National average price of gas higher than a year ago

BOSTON, (Oct. 24) – Gasoline prices have continued to fall in much of the nation according to price-tracker, which supplies the data for’s Gas Gauge. But while the trend has continued, a long-standing trend has been broken. For the first Monday in the last 119 (a total of 833 days), the national average stands higher than it did a year ago. The national average fell 1.8 cents in the last week to $2.22 per gallon, while diesel prices rose an average of 0.2 cents per gallon to $2.42 per gallon.

Oil prices rose 91 cents per barrel last week, the third weekly increase, but barely maintained the $50-per-barrel level as continued doubts over the likelihood of OPEC and non-OPEC countries cutting oil production in the weeks ahead lingered. A barrel of West Texas Intermediate crude oil started the week last week at $49.94 per barrel, closing Friday at $50.85 per barrel after rising as high as $51.60 on Wednesday.

“For the first week in the last 119 weeks (833 days), the national average price for a gallon of regular gasoline stands higher than it did a year ago. The trend that has delivered consistently lower gas prices is showing signs of fading away as consistent discussion from both OPEC and non-OPEC members appears to be aligned for a likely production cut at the OPEC meeting in late November,” said Patrick DeHaan, senior petroleum analyst for GasBuddy.

“In terms of recent gas prices, it has been a bit of a mixed bag in the U.S., with the exception of Utah, the largest fifteen changes in gas price averages over the last week have all been lower. The Midwest has been the primary beneficiary as both unplanned maintenance and planned maintenance begin to wrap up, which is likely to be soon mirrored across much of the rest of the country, but OPEC’s decision looms as a possible major impact to the market over the next month. If OPEC does follow through and cuts crude oil production, expect gas prices this winter to stay higher than last year. If OPEC doesn’t cut production, gas prices would likely drop in many areas across the country. It’s very difficult to gauge what the outcome may be given the agendas of various oil producing countries, but no matter, don’t expect gas prices this winter to drop as low as last year, and certainly don’t expect next summer’s gas prices to be as low as this year,” DeHaan added.

Oil prices remain at elevated levels and are well supported as OPEC’s main meeting in Vienna draws closer. Continued speculation was that OPEC is preparing to cut oil production, with support from non-OPEC countries, such as Russia, as well. While cutting oil production could act as a floor to oil prices, U.S. frackers are carefully watching the situation and may enter the market again after getting out of the market due to low oil prices the last two years.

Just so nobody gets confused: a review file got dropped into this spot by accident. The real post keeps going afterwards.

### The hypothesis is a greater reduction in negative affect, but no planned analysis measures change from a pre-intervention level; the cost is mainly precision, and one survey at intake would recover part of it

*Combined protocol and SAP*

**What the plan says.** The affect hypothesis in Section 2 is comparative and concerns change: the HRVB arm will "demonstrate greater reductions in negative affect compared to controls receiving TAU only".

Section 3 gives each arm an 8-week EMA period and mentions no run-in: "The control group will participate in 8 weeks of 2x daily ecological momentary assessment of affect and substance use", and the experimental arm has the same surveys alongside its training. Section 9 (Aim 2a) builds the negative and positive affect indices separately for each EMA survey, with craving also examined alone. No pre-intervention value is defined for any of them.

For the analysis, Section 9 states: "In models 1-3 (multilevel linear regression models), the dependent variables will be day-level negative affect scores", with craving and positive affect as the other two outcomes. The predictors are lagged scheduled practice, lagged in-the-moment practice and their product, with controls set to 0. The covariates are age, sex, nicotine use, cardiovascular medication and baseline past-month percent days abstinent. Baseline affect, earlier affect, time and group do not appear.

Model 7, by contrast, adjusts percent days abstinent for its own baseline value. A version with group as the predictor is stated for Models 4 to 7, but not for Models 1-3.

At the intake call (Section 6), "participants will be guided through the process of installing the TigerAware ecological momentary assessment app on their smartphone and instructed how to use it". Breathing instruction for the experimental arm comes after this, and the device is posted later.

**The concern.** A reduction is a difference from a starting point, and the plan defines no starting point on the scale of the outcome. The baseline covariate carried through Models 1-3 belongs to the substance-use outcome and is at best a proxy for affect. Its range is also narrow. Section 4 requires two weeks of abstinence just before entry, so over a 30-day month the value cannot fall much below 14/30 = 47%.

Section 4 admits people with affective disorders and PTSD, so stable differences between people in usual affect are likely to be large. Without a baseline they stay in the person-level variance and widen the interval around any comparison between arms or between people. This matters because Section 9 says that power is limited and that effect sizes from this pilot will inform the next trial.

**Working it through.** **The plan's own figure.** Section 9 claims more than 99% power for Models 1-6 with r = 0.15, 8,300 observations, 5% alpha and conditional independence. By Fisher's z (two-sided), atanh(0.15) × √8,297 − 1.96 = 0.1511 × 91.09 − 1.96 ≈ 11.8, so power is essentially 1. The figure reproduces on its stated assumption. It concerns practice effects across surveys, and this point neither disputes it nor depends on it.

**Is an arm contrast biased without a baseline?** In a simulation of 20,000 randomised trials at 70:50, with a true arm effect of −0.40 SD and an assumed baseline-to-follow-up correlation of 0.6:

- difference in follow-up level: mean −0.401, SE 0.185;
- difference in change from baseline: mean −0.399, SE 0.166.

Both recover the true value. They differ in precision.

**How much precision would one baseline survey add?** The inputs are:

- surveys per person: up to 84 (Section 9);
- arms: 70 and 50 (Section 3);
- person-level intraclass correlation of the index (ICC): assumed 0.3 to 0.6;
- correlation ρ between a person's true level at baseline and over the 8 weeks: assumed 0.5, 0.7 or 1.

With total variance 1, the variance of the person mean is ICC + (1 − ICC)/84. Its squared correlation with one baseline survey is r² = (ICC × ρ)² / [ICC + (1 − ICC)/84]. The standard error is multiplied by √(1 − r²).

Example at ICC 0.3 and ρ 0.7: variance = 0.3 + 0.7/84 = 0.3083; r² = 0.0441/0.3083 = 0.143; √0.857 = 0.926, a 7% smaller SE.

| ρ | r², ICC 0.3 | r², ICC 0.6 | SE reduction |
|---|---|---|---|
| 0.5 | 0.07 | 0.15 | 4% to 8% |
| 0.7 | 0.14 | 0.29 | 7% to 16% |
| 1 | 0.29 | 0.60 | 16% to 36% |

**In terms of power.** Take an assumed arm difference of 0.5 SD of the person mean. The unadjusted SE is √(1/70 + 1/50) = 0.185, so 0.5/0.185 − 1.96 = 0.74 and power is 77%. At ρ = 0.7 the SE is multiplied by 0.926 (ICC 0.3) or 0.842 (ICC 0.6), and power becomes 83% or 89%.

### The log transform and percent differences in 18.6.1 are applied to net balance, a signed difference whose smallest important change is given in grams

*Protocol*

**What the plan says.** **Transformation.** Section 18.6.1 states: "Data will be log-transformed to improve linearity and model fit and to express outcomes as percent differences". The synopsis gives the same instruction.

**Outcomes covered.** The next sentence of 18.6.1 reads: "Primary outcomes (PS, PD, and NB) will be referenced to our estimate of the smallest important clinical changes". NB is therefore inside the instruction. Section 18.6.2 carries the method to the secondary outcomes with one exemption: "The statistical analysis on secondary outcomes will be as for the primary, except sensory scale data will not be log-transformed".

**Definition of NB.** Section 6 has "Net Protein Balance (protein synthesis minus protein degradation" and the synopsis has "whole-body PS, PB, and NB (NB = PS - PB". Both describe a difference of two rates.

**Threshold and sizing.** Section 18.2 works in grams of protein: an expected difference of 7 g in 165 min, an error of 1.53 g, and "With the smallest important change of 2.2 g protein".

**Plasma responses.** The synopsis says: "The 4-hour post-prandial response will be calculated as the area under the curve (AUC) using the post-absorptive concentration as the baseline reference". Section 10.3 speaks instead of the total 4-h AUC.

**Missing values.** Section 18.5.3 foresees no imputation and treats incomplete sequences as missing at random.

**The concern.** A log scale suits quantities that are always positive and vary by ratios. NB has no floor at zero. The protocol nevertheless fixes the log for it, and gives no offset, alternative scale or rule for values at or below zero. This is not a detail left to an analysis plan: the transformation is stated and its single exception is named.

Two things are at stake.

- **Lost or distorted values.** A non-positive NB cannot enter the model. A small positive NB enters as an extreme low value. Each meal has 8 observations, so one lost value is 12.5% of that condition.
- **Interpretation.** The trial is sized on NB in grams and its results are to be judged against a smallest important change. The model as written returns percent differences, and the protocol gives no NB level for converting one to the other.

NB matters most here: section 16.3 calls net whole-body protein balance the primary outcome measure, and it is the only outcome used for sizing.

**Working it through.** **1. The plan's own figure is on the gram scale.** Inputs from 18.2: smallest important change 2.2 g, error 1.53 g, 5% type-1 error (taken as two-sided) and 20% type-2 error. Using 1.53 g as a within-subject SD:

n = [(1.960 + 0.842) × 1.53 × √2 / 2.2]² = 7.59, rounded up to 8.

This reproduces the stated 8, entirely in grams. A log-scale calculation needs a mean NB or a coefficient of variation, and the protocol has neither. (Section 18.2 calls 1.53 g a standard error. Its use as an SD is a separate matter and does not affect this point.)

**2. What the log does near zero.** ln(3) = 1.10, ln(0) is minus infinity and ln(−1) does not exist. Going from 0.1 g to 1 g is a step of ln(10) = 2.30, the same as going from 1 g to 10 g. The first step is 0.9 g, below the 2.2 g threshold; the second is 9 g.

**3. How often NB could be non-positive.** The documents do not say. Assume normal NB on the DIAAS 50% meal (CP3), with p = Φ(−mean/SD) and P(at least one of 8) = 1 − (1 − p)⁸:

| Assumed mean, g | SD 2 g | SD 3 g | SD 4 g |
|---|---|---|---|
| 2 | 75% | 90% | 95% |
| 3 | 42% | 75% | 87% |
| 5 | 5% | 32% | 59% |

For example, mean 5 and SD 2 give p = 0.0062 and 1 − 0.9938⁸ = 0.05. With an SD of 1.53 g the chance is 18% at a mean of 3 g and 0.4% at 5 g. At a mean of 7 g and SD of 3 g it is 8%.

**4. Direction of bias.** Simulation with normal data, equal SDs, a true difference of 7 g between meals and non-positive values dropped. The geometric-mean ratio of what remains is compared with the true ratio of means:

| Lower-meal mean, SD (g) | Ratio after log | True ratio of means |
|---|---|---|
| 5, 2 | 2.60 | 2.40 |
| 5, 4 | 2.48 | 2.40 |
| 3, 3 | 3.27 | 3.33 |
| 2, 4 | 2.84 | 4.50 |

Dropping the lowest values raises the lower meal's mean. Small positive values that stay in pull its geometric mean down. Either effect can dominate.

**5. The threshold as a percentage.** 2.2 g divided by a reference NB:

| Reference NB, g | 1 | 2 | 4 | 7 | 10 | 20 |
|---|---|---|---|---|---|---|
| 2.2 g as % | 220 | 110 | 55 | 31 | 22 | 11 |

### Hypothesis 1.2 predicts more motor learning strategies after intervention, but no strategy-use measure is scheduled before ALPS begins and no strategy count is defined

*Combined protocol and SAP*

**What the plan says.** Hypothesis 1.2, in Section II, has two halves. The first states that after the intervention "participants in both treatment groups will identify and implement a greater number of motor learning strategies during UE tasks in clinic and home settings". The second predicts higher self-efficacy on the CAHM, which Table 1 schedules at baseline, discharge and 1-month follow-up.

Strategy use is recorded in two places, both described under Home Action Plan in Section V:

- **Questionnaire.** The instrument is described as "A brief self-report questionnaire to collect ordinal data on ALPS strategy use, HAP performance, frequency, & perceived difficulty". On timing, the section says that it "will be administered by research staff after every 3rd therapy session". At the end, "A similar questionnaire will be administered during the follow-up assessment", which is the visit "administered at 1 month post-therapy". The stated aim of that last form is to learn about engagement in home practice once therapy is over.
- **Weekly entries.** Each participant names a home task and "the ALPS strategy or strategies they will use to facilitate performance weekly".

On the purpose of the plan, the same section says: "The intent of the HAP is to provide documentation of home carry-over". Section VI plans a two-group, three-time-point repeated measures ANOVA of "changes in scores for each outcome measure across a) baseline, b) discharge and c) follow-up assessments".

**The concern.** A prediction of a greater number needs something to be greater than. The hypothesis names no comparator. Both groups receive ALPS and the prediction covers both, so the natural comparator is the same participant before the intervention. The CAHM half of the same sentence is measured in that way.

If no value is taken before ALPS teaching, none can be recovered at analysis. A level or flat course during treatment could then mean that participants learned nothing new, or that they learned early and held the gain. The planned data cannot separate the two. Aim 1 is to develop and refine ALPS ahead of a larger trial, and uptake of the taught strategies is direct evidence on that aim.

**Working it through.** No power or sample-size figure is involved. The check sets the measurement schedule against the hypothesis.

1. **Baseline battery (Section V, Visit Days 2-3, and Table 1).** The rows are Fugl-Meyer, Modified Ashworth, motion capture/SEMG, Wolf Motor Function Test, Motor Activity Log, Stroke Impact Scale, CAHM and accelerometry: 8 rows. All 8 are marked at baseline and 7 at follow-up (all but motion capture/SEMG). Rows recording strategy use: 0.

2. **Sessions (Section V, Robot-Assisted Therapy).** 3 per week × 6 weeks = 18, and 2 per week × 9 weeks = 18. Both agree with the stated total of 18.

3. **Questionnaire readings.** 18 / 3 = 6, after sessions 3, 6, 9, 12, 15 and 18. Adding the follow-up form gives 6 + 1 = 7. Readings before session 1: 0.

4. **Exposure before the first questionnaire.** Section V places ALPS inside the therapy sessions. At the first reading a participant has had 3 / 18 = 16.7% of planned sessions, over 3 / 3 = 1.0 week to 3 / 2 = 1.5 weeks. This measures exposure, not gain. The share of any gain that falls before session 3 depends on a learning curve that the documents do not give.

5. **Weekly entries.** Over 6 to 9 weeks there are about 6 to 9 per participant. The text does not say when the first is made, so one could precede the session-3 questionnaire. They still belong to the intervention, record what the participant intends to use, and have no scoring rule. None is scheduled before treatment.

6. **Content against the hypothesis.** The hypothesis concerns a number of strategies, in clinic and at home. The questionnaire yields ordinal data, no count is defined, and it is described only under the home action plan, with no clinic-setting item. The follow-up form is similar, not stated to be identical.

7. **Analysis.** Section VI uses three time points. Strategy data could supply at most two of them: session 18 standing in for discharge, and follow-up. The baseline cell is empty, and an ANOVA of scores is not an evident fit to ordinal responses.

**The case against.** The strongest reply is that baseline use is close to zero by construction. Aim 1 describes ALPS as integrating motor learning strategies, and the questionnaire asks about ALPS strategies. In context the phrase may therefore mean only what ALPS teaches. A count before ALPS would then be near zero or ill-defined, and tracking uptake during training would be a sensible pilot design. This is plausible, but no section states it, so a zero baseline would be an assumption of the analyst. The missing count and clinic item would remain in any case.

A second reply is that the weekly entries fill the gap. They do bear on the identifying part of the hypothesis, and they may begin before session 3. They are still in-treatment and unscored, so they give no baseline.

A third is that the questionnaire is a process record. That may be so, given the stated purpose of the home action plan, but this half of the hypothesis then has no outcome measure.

Back in the U.S., gas prices have continued to move downward as the bulk refinery maintenance season appears to be behind us. Last week’s Energy Information Administration report showed refinery utilization (or use of capacity) at 85.0%, a half-percent decline, much attributed to challenges in the Pacific Northwest where a major storm disrupted barges that supply refineries, and led to a temporary collapse in utilization, from 84.7% the previous week to 76.1% last week. Refineries in the Rockies also took a hit as maintenance continued, so that region may see higher gas prices as a result, but the East Coast, Midwest, and Gulf Coast all saw refinery utilization rise.

Average gas prices in twenty seven states declined over the last week, while 23 saw prices rise. Leading with the largest change in price versus last week: Ohio (-12.4 cents), Michigan (-12.1 cents), Utah (+5.8 cents), Wisconsin (-5.1 cents) and Illinois (-4.6 cents). These Midwest states benefited by BP’s major Whiting, Indiana refinery returning after an unplanned outage.

Oklahoma took the crown with the nation’s cheapest gas price at $1.97 per gallon, followed by Arkansas ($2.02), New Jersey ($2.03), Ohio ($2.03) and South Carolina ($2.04). Motorists in New Jersey will see gas prices will zoom higher on November 1, as a 23 cent per gallon increase in gasoline tax hits New Jersey stations and they pass along the increase to motorists.

Hawaii continued to showcase the nation’s most expensive gallon of gasoline at $2.89, while California followed at $2.78 and Washington at $2.72. Sixteen of the nation’s twenty most expensive states saw average prices decline over the last week, but motorists in California will see a break in the coming weeks as Southern California switches off stringent summer on October 31. The cheaper winter gasoline will allow gas prices to fall throughout Los Angeles, San Diego, Orange County, and surrounding areas.